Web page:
Global supply cannot be dependent on the business imperatives and exclusive rights of pharmaceutical companies holding the technology. Health imperatives and IP imperatives are not always in line, and in the case of this global pandemic, we can see this play out with the extreme inequality of vaccine access.
Some may say “what about COVAX?” Collaboration among the WHO, Gavi, the Vaccine Alliance, the Bill & Melinda Gates Foundation and others has built the COVAX program that is supplying vaccines to lower-income countries. It is not enough.
Yesterday’s decision indicates that the Biden administration is ready to put the health of billions of people above corporate profits. This is a powerful signal to Canada that it is time for them to do the same.
The system of COVAX is still seeing wealthy countries hoard vaccines. Production is still limited to the capacity of IP-holding manufacturers. While COVAX pledges to provide two billion vaccines across the world this year, it is nowhere close to enough to ensure herd immunity for low- and middle-income countries that are reliant on the program.
COVAX only ever promised to vaccinate up to 20% of their population and cannot be the only solution to global access. Importantly, this charity model cannot solve the fundamental disconnect between the pharmaceutical companies’ monopolies and the calls from developing and least-developed countries to produce vaccines for themselves.
Canada was able to dither while the U.S. stayed on the sidelines of the TRIPS council meetings. But with Biden’s support of the waiver concept, Canada’s obstruction may grate on the nerves of the U.S. government.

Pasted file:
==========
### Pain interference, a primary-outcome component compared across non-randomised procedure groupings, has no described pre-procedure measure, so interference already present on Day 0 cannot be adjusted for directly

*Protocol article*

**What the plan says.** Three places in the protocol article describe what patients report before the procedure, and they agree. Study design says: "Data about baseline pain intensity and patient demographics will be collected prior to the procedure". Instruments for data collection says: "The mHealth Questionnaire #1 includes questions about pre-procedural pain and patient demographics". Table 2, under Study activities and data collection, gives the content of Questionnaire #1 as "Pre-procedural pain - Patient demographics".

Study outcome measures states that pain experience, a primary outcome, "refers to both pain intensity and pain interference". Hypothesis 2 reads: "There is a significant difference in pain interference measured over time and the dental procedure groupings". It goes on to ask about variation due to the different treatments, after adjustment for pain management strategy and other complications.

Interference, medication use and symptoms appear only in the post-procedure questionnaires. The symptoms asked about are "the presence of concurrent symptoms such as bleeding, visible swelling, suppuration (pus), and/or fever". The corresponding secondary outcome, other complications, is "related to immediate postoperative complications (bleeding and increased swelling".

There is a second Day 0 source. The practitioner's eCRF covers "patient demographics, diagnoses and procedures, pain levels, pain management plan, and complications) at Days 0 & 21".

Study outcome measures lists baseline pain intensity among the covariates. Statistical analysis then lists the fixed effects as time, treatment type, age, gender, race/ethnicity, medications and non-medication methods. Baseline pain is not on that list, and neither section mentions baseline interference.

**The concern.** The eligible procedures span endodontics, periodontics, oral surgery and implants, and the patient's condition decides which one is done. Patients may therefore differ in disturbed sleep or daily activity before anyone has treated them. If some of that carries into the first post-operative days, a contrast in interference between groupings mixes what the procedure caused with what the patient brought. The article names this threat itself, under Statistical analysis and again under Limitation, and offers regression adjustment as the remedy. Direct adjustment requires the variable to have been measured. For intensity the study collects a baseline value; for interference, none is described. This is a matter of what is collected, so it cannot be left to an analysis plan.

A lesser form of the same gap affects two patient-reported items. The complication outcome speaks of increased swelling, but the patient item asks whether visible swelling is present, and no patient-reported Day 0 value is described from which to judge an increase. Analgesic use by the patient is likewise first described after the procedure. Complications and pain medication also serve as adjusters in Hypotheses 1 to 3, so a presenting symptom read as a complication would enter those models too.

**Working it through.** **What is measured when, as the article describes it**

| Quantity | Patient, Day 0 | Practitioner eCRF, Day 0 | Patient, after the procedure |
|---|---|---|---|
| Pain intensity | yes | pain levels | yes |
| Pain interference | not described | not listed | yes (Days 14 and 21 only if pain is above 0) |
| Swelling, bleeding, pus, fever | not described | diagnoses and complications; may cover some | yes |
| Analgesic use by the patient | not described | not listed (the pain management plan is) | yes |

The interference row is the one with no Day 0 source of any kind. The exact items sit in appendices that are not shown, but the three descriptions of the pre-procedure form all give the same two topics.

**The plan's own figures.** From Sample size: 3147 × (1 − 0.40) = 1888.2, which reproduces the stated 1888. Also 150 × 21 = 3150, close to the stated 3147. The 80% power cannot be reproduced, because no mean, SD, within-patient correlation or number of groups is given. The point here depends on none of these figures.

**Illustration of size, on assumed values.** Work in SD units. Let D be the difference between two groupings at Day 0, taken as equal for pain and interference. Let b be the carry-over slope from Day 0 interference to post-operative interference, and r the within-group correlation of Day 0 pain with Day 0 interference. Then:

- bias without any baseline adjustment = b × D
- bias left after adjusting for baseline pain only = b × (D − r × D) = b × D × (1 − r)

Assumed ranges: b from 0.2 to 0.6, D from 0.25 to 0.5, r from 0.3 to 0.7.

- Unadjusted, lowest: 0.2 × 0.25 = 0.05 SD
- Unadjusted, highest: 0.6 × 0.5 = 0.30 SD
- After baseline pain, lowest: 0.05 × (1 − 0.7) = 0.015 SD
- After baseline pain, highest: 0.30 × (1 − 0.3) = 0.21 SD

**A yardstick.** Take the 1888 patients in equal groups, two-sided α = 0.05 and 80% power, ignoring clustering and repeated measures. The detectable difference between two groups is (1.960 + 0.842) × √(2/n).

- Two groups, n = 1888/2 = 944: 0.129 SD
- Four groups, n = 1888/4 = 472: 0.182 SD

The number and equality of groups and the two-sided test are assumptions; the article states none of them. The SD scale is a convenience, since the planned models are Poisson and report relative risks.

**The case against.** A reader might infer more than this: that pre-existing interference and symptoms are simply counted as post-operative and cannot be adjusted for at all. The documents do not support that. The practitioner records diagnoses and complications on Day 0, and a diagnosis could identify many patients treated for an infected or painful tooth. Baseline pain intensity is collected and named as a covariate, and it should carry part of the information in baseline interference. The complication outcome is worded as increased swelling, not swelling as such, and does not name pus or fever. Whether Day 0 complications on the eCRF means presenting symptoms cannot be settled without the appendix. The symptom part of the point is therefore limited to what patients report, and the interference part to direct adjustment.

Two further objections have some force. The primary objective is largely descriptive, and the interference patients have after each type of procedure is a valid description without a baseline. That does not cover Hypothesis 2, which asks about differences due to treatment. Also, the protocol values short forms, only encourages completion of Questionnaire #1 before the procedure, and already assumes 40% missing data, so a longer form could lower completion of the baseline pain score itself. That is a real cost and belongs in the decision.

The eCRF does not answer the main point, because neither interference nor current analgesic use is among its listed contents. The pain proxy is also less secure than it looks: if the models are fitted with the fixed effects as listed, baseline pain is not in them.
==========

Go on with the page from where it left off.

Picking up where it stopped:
By not signing onto the waiver, Canada is allowing large pharmaceutical companies to dictate the majority of the vaccine global supply and distribution system, competing for a limited supply and leaving billions of people behind in the Global South .
We could redirect that to combine efforts to help build global production capacity. The proposal at the WTO is an important step in creating the policy space to ramp up manufacturing, scale up, and supply COVID-19 vaccines and other technologies.
It may not be a silver bullet, but it is an important legal option that countries need in order to address legal uncertainties and barriers that may impede production and supply of medical products in advance. Temporarily waiving relevant intellectual property, which right now simply reinforces monopolies, is an important move and Canada cannot stand in the way.
By not signing onto the waiver, Canada is allowing large pharmaceutical companies to dictate the majority of the vaccine global supply and distribution system, competing for a limited supply and leaving billions of people behind in the Global South.